[time-nuts] Austron 2100F
cfharris at erols.com
Wed Apr 1 11:47:19 UTC 2009
You're asking me if I can say more? Most wish they could get
me to shut up;-)
The design for the receiver of the 2100T/F is a mishmash of synchronous and
asynchronous logic. They mixed logic families in an apparent attempt to
battle a few timing problems. On one board, there is 7400, 74LS, 74L, 74C,
25LS, and 74HC all at the same time, and all in the same signal path!
Following the trend of the time, they used signature analysis to aid in
troubleshooting... only they didn't try very hard. The signatures are
fine for working out problems with the CPU, and IO section, but they do
nothing for most of the logic in the receiver. And signature is unable
to do anything for timing problems.
So, how do you find a thermally related timing problem?
I had two 2100F's one was rock solid, and one was rock solid, as long as
my rack stayed below 75F. Summertime would hit, and the receiver would
lock, run for about 2 hours, and then it would be unlocked. I swapped
boards between the two receivers until I determined that it was without
doubt the Acquire/Track board. Wherever that board was, the receiver in
question would fail when it got warm.
The Acquire/Track board is where they divide down the reference oscillator
to form a mask of the loran signal. The mask is matched to the signal,
and the divider is adjusted by adding, or subtracting counts, to track the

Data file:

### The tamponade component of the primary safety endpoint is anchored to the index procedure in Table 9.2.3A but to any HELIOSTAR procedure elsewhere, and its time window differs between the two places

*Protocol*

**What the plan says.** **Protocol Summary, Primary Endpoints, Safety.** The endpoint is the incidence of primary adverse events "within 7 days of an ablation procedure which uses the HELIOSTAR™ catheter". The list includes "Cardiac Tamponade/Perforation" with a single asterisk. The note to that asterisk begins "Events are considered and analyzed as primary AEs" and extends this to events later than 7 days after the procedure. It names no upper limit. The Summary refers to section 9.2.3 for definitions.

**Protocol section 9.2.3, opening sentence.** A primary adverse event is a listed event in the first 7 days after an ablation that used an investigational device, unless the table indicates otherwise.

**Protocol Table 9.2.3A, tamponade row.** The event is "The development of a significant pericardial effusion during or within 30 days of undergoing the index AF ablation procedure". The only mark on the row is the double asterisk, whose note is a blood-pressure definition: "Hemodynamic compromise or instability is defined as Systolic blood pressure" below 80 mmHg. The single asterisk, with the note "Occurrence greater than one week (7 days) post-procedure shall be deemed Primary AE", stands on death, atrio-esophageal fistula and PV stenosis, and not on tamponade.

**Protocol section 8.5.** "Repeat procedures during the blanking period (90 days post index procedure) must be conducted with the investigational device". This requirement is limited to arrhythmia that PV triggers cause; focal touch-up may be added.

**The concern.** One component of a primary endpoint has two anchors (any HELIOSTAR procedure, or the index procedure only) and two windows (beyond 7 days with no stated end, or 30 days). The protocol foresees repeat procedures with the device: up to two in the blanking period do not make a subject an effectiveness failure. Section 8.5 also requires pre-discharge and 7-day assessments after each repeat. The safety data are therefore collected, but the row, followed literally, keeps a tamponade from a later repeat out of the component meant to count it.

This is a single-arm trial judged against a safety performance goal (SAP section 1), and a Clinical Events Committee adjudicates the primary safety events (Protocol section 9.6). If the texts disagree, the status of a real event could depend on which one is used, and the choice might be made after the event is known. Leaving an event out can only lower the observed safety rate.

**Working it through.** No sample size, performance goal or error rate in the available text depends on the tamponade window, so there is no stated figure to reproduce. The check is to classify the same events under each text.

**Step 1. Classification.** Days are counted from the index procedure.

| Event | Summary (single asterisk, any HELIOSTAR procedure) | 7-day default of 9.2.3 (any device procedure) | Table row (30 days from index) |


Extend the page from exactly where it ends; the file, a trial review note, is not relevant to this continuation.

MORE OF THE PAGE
I checked every trace on that board, tested every chip for logical function,
and ultimately replaced every part on that board with new, and it still had
a thermal problem. I tried to concoct a method of even sensing the problem,
but the very slow nature of the problem (due to the slow changes between the
reference and the loran signal when you were within the range that the
receiver could tolerate) defied my attempts.
If your design needs 7400, 74LS, 74L, 74HC, 74C, and 25LS all in the same
counter/comparator to work, you have botched the design! Although the
manual is silent on the fact, I am pretty sure that they had to spec the
parts on this circuit down to the manufacturer and lot number to come up
with a set of parts that had all of the timing and threshold problems
settled so that the board could work.
I ultimately concluded that the use of 7400, 74L, and 74LS with its TTL
(1.3V) threshold levels was only marginally compatible with the 74C and
74HC with their CMOS (2.5V) threshold levels, and could only work at
christopher hoover wrote:
> Chuck Harris <cfharris at erols.com> wrote:
>> They can be very hard to fix, because there is some really poorly designed
>> logic circuitry, and the signature analysis functions really can't find
>> very many problems.
> Interesting. Can you say more?
> I tried to repair mine -- I have a signature analyzer -- but did not ever get it to work. The initial indication was a bad memory chip. I carefully replaced it, but it never came back to life. Maybe that was a red herring.
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